Dead seagrass in Tampa Bay is one of the long-term effects of red tide

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Red tide levels may be low, but the Tampa Bay area is still seeing the effects from last year's bloom. Some people have reported seeing large globs of dead seagrass in parts of the bay.

Large clusters of dead seagrass can be seen floating on the surface in the Intracoastal Waterway near Treasure Island. It's just one section of the bay still seeing the effects of red tide.

"We're seeing blobs of black debris and brown debris and clumps and stickiness and it's just so thick and airy," fishing captain Karen Hughart said.

It's a problem fishing captain Karen Hughart has seen first-hand. She takes charters out on a daily basis to fish, but she said there's very few areas you can fish lately without catching dead seagrass.

"It's just sad. I feel like, how can this be good?" Hughart said. "It's all going out as I'm going out fishing out to the Gulf of Mexico and the out-going tides. Here comes all this sludge floating into our beautiful gulf."
According to biologist Tom Ries, who has more than 30 years of experience studying seagrass, last year's toxic algae bloom wiped out a significant portion of our local ecosystem's seagrass. In some places, as much as 50% of the vegetation is gone.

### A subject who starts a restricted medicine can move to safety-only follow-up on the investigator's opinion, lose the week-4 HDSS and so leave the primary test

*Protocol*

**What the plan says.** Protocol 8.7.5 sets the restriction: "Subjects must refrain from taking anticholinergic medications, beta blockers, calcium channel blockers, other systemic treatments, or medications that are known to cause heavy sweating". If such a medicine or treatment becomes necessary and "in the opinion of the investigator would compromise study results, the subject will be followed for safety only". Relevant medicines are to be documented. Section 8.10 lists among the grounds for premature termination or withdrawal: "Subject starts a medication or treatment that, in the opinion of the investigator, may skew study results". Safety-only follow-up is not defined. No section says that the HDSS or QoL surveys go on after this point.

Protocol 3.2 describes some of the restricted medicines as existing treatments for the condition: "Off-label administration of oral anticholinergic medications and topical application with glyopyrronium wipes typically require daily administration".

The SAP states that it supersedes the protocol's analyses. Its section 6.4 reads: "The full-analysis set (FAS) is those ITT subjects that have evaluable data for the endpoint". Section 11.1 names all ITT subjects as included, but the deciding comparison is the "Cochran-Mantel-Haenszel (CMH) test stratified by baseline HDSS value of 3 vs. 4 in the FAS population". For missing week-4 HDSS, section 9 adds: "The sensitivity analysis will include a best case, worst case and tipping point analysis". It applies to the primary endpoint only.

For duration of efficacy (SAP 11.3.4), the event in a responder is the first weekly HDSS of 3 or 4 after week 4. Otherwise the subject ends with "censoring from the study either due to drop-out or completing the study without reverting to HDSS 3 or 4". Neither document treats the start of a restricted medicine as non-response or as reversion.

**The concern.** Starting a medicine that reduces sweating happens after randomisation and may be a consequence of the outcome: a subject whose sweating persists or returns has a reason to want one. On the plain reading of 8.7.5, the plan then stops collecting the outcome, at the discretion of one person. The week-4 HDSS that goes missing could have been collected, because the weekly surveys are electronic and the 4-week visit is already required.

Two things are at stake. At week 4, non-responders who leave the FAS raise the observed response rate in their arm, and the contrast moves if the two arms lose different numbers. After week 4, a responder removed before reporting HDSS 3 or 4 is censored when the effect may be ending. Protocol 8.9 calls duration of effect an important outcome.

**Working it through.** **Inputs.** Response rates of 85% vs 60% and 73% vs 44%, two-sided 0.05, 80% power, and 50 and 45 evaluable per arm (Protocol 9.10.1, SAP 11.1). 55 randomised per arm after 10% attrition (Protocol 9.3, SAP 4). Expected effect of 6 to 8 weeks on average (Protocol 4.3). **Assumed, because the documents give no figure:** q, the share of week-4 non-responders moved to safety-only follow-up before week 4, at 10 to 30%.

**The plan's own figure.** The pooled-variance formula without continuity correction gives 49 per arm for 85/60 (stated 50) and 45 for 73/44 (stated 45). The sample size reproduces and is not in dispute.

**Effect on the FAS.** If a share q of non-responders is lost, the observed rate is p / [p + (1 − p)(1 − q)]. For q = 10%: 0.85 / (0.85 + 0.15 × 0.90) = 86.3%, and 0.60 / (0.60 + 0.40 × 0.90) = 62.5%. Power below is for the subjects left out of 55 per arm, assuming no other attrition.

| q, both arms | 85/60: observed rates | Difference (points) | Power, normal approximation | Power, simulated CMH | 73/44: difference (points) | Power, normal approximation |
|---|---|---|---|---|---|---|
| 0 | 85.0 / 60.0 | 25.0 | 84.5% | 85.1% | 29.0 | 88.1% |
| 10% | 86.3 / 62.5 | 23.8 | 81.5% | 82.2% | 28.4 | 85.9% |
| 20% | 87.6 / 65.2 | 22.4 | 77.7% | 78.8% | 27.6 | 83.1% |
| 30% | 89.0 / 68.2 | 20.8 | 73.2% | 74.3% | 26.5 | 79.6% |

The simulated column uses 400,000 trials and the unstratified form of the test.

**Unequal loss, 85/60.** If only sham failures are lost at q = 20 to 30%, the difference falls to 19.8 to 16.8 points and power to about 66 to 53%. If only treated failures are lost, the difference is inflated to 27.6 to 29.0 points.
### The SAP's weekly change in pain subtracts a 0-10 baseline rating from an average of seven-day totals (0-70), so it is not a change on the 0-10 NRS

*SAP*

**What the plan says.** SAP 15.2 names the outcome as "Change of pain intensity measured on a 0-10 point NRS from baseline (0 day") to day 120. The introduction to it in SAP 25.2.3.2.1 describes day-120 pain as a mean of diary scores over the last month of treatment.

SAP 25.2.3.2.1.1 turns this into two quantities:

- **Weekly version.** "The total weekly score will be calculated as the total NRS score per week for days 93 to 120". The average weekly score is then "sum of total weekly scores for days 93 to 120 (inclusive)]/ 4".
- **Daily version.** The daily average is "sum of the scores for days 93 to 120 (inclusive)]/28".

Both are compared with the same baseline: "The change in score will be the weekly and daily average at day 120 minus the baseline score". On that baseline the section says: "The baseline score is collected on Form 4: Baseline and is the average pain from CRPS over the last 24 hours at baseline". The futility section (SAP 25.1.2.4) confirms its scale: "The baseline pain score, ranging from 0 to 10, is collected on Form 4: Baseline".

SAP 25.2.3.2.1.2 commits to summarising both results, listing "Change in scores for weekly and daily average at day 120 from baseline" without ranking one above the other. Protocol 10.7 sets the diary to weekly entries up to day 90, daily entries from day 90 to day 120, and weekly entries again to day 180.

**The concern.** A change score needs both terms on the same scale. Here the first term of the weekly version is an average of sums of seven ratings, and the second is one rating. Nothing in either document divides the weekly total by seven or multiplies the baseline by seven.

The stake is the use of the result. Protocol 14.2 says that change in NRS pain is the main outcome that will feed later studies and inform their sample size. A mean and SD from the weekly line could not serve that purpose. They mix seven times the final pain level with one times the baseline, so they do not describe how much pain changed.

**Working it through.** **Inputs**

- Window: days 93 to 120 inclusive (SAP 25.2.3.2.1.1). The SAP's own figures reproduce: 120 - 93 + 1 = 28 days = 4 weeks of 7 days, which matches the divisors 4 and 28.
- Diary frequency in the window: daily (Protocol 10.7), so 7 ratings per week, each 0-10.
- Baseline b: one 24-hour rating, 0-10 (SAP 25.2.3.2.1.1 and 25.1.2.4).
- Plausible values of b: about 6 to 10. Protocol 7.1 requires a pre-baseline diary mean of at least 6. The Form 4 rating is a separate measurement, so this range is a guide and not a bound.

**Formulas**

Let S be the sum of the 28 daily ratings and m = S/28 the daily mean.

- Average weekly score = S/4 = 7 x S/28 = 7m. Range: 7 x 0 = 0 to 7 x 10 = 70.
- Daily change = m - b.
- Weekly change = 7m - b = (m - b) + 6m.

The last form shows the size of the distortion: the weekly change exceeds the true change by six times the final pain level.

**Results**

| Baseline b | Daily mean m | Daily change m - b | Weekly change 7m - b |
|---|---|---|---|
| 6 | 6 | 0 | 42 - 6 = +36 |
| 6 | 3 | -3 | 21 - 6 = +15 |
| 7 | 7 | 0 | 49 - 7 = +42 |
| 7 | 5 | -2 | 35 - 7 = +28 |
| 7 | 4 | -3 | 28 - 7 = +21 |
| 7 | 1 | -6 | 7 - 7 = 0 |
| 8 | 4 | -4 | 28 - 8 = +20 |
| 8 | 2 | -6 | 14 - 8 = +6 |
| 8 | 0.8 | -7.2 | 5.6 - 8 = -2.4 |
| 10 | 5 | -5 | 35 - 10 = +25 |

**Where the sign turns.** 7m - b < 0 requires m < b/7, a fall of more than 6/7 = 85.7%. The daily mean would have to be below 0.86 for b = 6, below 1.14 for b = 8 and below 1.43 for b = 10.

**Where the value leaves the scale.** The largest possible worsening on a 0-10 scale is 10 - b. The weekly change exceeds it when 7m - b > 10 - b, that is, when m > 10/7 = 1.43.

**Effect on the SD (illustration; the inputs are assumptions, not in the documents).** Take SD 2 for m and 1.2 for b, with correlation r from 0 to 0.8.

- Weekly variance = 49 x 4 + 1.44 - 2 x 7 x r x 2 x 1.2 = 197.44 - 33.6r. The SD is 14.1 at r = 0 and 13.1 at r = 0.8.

"It's not too unusual to see blue-green algae and grass floating, but the amount this early in the year are unusual," Ries said.
Seagrass typically rises to the surface in the fall, but this year's early appearance could pose a danger to the local ecosystem with more nutrients entering the water.

"When there's nutrients in the water with this kind of light and temperature, there's a lot of stuff that grows, which could be Chlorophyll A and in this case could be blue-green algae," Ries said.

As Ries explained, seagrass is essentially a barometer of health, which means the more there is, they healthier the water.

He said it could be at least 4 years for the seagrass to fully re-populate.